Last fall, a 16-year-old student died after collapsing while playing during a football game. The student, Damon Janes, was in a helmet-to-helmet collision during the game’s kickoff. At the previous week’s game, he suffered two hits to the head as well. Janes’ parents have filed a notice of claim accusing Westfield Academy and Central School of failing to monitor him after the first incident. The boy’s parents also accuse the school of outfitting players with substandard helmets.

The Westfield/Brocton football team that Janes played for is shared between the Westfield and Brocton school districts. The Buffalo News requested correspondence between both school districts and outside entities discussing Janes’ death. They also requested videos of last season’s football games. The Westfield school district has declined to release any of the requested records. Alan Holbrook, the district’s business manager and district clerk, told The Buffalo News the records were protected by FERPA, the Family Educational Rights and Privacy Act. (Brocton school officials have not released the documents either, but are not citing FERPA. Brocton Superintendent John Hertlein told The Buffalo News that "this is really sensitive stuff, and I’m not messing with it.")

Source: The Buffalo News, Parents of high school football player who died file claim. (Jan. 27, 2014)

SPLC Executive Director Frank LoMonte: So before getting to the FERPA stuff, you’ve got to admire the innovation shown by Superintendent Hertlein in pioneering the “I’m not messing with it” exemption to the New York Freedom of Information Law. It’s like “Yolo!” for official government responsibilities. “You want me to do my job? Ha ha, yolo!” And hakuna matata, it’s all good!

Since Superintendent Hertlein is under the impression that people get to choose which laws they feel like obeying, going to school in his district ought to be a blast. “You want me to pick up that soda can I just threw on the floor? Sorry, I’m not messing with it.” “I’m supposed to learn the quadratic formula? Naw man, I’m not messing with it.” “Come to work with pants on? No thanks, bud, I’m not messing with it.” This must be the funnest district in America! (Or the scariest.)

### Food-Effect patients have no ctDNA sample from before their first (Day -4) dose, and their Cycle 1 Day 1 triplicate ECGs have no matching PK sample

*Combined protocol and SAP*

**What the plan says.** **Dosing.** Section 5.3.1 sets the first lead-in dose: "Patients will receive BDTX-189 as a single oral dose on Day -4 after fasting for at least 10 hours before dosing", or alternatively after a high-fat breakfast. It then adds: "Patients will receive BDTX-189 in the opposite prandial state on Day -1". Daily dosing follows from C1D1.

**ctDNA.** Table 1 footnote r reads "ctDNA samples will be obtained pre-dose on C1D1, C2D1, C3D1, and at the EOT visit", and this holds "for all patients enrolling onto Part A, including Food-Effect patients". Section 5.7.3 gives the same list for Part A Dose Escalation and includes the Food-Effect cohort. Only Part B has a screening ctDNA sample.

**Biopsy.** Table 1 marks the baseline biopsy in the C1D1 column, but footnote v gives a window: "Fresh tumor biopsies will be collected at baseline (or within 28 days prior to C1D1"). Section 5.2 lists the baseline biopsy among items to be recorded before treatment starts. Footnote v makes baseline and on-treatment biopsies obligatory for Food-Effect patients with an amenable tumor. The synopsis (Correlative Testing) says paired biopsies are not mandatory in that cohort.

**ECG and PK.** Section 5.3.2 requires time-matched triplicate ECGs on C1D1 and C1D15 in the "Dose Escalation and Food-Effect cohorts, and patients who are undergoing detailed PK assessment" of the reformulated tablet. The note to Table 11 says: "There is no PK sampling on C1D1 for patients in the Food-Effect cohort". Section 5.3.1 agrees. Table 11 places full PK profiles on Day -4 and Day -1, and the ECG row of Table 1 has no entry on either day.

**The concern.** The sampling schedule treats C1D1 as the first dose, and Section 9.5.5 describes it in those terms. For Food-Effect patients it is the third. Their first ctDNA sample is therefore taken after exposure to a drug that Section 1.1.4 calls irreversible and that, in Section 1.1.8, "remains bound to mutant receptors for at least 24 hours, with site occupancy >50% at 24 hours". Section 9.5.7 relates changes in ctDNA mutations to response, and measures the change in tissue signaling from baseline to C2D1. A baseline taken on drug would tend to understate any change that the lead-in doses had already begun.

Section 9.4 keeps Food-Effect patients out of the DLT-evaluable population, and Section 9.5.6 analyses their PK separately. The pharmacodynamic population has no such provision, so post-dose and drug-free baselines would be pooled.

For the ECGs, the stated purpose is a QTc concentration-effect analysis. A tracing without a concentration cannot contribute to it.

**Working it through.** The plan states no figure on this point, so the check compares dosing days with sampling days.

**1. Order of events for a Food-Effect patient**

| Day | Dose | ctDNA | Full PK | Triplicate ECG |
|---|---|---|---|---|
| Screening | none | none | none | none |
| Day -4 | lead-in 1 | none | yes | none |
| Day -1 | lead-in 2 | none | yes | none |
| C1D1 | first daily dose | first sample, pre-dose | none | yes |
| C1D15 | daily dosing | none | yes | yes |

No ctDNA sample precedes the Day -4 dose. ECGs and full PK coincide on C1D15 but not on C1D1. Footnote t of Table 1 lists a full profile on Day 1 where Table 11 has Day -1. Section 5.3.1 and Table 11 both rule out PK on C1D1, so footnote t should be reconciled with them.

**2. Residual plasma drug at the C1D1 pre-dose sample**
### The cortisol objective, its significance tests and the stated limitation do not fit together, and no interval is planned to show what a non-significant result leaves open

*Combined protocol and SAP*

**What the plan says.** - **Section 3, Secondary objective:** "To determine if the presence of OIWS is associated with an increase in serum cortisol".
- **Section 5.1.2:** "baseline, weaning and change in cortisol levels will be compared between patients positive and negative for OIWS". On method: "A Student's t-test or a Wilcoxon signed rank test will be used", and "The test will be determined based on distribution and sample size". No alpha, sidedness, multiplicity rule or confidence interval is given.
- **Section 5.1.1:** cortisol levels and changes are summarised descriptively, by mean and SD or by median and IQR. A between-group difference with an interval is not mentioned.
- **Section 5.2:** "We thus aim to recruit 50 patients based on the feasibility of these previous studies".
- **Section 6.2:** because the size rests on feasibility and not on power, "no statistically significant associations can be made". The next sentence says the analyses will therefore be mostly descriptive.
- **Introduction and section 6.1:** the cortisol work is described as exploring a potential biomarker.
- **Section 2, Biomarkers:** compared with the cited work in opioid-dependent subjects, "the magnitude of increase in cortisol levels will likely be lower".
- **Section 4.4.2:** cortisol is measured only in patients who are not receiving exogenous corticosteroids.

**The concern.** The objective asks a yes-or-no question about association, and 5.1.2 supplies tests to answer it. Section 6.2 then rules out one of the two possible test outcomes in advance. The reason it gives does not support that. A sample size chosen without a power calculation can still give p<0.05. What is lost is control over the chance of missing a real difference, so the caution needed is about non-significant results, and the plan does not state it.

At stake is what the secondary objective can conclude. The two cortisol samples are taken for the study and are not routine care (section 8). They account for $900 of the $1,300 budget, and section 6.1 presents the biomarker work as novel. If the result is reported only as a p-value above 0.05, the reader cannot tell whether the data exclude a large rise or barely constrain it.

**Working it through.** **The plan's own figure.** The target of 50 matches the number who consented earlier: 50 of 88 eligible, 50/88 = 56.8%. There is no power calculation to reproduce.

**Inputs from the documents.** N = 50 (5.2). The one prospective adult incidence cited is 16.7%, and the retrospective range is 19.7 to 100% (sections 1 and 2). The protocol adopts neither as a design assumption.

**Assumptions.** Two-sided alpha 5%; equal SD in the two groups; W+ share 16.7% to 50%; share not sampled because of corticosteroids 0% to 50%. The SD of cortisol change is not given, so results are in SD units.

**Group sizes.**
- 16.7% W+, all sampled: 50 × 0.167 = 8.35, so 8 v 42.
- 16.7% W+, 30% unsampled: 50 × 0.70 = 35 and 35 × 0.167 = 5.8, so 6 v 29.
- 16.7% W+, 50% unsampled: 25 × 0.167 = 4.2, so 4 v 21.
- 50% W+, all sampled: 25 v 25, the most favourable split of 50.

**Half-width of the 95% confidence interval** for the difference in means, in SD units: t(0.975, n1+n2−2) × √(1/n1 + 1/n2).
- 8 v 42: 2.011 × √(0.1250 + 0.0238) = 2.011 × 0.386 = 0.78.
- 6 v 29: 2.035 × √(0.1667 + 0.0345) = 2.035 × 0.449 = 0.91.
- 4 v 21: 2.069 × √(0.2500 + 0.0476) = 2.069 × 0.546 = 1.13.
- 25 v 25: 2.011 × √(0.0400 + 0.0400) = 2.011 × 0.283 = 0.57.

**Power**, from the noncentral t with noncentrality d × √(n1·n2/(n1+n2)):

(Free editing tip to the Buffalo News: This is where [brackets] can be your friend. For reader clarity, they really might’ve helped the story: “I’m not messing with [obeying the law].”)

So, are images of high school students playing football confidential? Well, that would be unwelcome news to the folks at Time Warner Cable. They just paid the New York State high school sports association big bucks for a 10-year exclusive contract to broadcast high school sports — and curiously, there appears to be nothing in the agreement requiring black rectangles across the players’ faces. 

Assuming the Westfield school district is right that the contents of a football game are covered by FERPA, the New York State Public High School Athletic Association has just signed over the right to broadcast confidential education records to every household in the state. (“Coming up next, stay tuned for the hilarious hijinks on, ‘That’s My New York High School Report Card!’”)

I’m actually super-hoping that Westfield turns out to be right. Because if high school sports videos really are FERPA records, then the student’s family has an absolute legal right to insert correcting information into the records if they believe the records are unfair. There are probably some old high school baseball videos showing me overthrowing the first baseman on routine ground balls, and I’m going to demand the right to insert corrective footage showing I really know how to make that throw, so that in case the White Sox happen to still have a working VCR around, they don’t get the wrong impression.

So yeah, this is completely stupid-slash-dishonest.

You’d sort-of hope that not being stupid-slash-dishonest would be pretty high on the attributes that a school board would be seeking in a superintendent, but maybe they leave that off the questionnaires in upstate New York. Maybe the interview consists of, “So, you’re okay living in Buffalo in January? You’re hired!” 

Videos of high school football: Not confidential. Not educational. Not FERPA. Not the least tiny little bit. But thanks for playing.

We rate this…


A student who was the University of Michigan’s starting kicker for the past three seasons was expelled in December for sexual misconduct, The Michigan Daily reported this week. The expulsion stems from an incident reported in 2009.